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Prevalence and development of additional cardiac abnormalities in 1448 patients with congenital ventricular septal defects
  1. S Glen1,
  2. J Burns2,
  3. P Bloomfield1
  1. 1Royal Infirmary of Edinburgh, Edinburgh, UK
  2. 2Royal Hospital for Sick Children, Edinburgh, UK
  1. Correspondence to:
    Dr Stephen Glen
    Stirling Royal Infirmary, Livilands, Stirling FK8 2AU, UK;


Objective: To determine by modern echocardiographic techniques the prevalence and development of cardiac abnormalities associated with ventricular septal defect (VSD).

Methods: Consecutive patients referred to a tertiary centre for paediatric cardiology and attenders at an adult congenital heart disease clinic had details of clinical outcome prospectively recorded. Patients with VSD in association with conotruncal abnormalities, atrioventricular septal defects, and univentricular heart were not included in the study.

Results: 1448 patients with VSD were assessed between 1991 and 1998. 1127 (78%) patients had isolated defects; of these 862 (76%) were perimembranous and 265 (24%) were muscular. Of the remainder, 284 (19.6% of the total population) patients had VSD associated with one other significant cardiac abnormality: 35 (2.4%) with two and two (0.1%) with three other abnormalities. The most common associated cardiac abnormalities were infundibular pulmonary stenosis (5.8%), aortic valve prolapse (3.6%), pulmonary valvar stenosis (2.7%), osteum secundum atrial septal defect (2.2%), persistent ductus arteriosus (1.9%), and coarctation of the aorta (1.5%). In the cohort of 743 patients followed up from birth, cumulative mortality was 4% by the age of 8 years and most deaths occurred within the first year of life in infants with associated genetic abnormalities such as trisomy 13 or 18. Of the 594 patients attending the adult congenital clinic with VSD, aortic regurgitation due to aortic root prolapse developed in 45 (7.6%) patients. Most of these cases were detected before the patient was 30 years old.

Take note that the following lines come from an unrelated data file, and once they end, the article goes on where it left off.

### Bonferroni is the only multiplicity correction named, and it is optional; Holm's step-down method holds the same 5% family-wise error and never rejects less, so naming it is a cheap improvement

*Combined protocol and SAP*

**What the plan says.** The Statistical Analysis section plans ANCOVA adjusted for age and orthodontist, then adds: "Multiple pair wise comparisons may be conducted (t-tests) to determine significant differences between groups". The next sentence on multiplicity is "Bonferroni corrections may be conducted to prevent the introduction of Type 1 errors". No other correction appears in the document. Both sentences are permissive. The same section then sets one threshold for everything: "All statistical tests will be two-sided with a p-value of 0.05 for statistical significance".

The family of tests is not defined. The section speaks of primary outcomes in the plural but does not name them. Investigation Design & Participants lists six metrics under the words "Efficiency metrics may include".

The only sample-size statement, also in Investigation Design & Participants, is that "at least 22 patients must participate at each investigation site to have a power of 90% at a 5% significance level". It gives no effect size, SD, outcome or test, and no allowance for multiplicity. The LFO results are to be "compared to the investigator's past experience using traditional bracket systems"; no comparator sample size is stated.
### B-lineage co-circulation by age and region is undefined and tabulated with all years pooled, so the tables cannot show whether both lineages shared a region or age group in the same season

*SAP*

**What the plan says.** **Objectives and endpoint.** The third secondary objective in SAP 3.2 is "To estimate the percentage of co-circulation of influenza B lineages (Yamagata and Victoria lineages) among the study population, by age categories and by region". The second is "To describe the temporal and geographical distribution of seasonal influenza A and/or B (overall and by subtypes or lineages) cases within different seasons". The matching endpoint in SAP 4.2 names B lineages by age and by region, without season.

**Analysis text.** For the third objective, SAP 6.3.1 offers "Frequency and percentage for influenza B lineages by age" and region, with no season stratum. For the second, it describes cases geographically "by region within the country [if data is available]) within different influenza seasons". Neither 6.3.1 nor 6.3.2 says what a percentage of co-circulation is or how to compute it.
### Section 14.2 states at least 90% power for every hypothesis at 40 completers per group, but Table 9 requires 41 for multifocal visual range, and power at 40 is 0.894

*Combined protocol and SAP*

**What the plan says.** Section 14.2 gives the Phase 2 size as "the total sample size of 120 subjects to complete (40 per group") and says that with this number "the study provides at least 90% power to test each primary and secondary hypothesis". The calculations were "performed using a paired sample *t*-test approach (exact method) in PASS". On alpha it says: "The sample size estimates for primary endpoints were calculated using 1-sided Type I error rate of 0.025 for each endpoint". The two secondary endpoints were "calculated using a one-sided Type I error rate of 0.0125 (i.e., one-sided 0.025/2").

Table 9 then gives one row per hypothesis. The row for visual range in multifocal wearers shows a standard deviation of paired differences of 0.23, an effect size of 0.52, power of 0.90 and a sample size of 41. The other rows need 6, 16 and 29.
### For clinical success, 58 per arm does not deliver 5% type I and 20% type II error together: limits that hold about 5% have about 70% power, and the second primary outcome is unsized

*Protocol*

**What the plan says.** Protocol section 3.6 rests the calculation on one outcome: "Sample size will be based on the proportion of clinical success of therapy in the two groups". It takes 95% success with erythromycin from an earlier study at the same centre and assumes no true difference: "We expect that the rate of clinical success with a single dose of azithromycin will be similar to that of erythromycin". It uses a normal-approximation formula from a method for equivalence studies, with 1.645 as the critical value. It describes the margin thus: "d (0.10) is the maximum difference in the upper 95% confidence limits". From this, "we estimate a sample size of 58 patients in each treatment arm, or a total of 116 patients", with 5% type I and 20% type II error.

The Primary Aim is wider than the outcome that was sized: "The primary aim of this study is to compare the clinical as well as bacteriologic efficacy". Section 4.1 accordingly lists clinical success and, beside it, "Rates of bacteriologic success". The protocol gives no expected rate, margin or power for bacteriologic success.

Conclusions: In 22% of patients with congenital VSD there were significant associated cardiac abnormalities. Some of these abnormalities, such as aortic prolapse and regurgitation or infundibular pulmonary stenosis, may develop or progress subsequently and therefore should be sought during the initial assessment and monitored during follow up. Follow up to the age of 30 years allows the detection of most cases of aortic regurgitation. The prognosis from VSD is excellent and the risk of endocarditis in a population informed of the need for antibiotic prophylaxis is small.

  • ventricular septal defect
  • echocardiography
  • aortic regurgitation: congenital heart disease

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